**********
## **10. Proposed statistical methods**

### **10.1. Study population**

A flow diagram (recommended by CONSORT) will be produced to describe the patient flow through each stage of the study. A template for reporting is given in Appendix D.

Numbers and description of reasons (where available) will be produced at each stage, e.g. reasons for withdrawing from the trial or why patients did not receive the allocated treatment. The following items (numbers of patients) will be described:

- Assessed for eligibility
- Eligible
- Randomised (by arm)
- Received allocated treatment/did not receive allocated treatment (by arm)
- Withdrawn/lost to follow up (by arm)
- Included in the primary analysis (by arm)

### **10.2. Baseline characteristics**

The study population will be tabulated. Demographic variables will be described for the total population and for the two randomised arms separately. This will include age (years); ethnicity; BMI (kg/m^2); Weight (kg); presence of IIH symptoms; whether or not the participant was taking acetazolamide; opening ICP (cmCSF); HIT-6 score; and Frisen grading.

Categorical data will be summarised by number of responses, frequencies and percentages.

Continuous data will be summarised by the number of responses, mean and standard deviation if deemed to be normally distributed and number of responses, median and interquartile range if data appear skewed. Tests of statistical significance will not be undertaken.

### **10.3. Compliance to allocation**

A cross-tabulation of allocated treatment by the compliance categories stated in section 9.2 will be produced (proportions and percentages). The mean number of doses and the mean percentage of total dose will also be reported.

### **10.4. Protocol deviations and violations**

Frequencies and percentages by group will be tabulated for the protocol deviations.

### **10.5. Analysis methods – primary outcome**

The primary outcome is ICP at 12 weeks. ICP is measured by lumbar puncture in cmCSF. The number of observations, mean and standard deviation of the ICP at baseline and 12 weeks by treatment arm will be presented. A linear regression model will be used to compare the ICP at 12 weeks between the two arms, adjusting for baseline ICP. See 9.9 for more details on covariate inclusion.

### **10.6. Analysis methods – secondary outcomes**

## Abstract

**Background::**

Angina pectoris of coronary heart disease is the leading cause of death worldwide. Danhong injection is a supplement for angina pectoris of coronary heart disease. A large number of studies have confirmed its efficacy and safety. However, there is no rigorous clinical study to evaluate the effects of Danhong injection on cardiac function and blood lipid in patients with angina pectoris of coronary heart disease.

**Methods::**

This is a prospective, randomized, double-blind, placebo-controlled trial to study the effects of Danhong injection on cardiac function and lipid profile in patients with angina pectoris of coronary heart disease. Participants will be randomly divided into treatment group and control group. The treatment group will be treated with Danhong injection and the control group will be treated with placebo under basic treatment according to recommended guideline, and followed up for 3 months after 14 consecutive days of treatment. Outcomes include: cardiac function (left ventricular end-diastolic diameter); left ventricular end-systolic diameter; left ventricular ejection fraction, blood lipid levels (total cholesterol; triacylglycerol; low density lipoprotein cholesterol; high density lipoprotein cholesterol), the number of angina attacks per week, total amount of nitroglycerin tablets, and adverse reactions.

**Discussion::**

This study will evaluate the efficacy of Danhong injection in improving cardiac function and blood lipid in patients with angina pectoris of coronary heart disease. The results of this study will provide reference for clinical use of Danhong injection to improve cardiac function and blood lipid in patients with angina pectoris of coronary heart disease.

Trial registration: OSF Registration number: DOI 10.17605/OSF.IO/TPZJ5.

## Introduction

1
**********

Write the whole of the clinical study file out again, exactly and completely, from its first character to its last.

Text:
## **10. Proposed statistical methods**

### **10.1. Study population**

A flow diagram (recommended by CONSORT) will be produced to describe the patient flow through each stage of the study. A template for reporting is given in Appendix D.

Numbers and description of reasons (where available) will be produced at each stage, e.g. reasons for withdrawing from the trial or why patients did not receive the allocated treatment. The following items (numbers of patients) will be described:

- Assessed for eligibility
- Eligible
- Randomised (by arm)
- Received allocated treatment/did not receive allocated treatment (by arm)
- Withdrawn/lost to follow up (by arm)
- Included in the primary analysis (by arm)

### **10.2. Baseline characteristics**

The study population will be tabulated. Demographic variables will be described for the total population and for the two randomised arms separately. This will include age (years); ethnicity; BMI (kg/m^2); Weight (kg); presence of IIH symptoms; whether or not the participant was taking acetazolamide; opening ICP (cmCSF); HIT-6 score; and Frisen grading.

Categorical data will be summarised by number of responses, frequencies and percentages.

Continuous data will be summarised by the number of responses, mean and standard deviation if deemed to be normally distributed and number of responses, median and interquartile range if data appear skewed. Tests of statistical significance will not be undertaken.

### **10.3. Compliance to allocation**

A cross-tabulation of allocated treatment by the compliance categories stated in section 9.2 will be produced (proportions and percentages). The mean number of doses and the mean percentage of total dose will also be reported.

### **10.4. Protocol deviations and violations**

Frequencies and percentages by group will be tabulated for the protocol deviations.

### **10.5. Analysis methods – primary outcome**

The primary outcome is ICP at 12 weeks. ICP is measured by lumbar puncture in cmCSF. The number of observations, mean and standard deviation of the ICP at baseline and 12 weeks by treatment arm will be presented. A linear regression model will be used to compare the ICP at 12 weeks between the two arms, adjusting for baseline ICP. See 9.9 for more details on covariate inclusion.

### **10.6. Analysis methods – secondary outcomes**

## Abstract

**Background::**

Angina pectoris of coronary heart disease is the leading cause of death worldwide. Danhong injection is a supplement for angina pectoris of coronary heart disease. A large number of studies have confirmed its efficacy and safety. However, there is no rigorous clinical study to evaluate the effects of Danhong injection on cardiac function and blood lipid in patients with angina pectoris of coronary heart disease.

**Methods::**

This is a prospective, randomized, double-blind, placebo-controlled trial to study the effects of Danhong injection on cardiac function and lipid profile in patients with angina pectoris of coronary heart disease. Participants will be randomly divided into treatment group and control group. The treatment group will be treated with Danhong injection and the control group will be treated with placebo under basic treatment according to recommended guideline, and followed up for 3 months after 14 consecutive days of treatment. Outcomes include: cardiac function (left ventricular end-diastolic diameter); left ventricular end-systolic diameter; left ventricular ejection fraction, blood lipid levels (total cholesterol; triacylglycerol; low density lipoprotein cholesterol; high density lipoprotein cholesterol), the number of angina attacks per week, total amount of nitroglycerin tablets, and adverse reactions.

**Discussion::**

This study will evaluate the efficacy of Danhong injection in improving cardiac function and blood lipid in patients with angina pectoris of coronary heart disease. The results of this study will provide reference for clinical use of Danhong injection to improve cardiac function and blood lipid in patients with angina pectoris of coronary heart disease.

Trial registration: OSF Registration number: DOI 10.17605/OSF.IO/TPZJ5.

## Introduction

1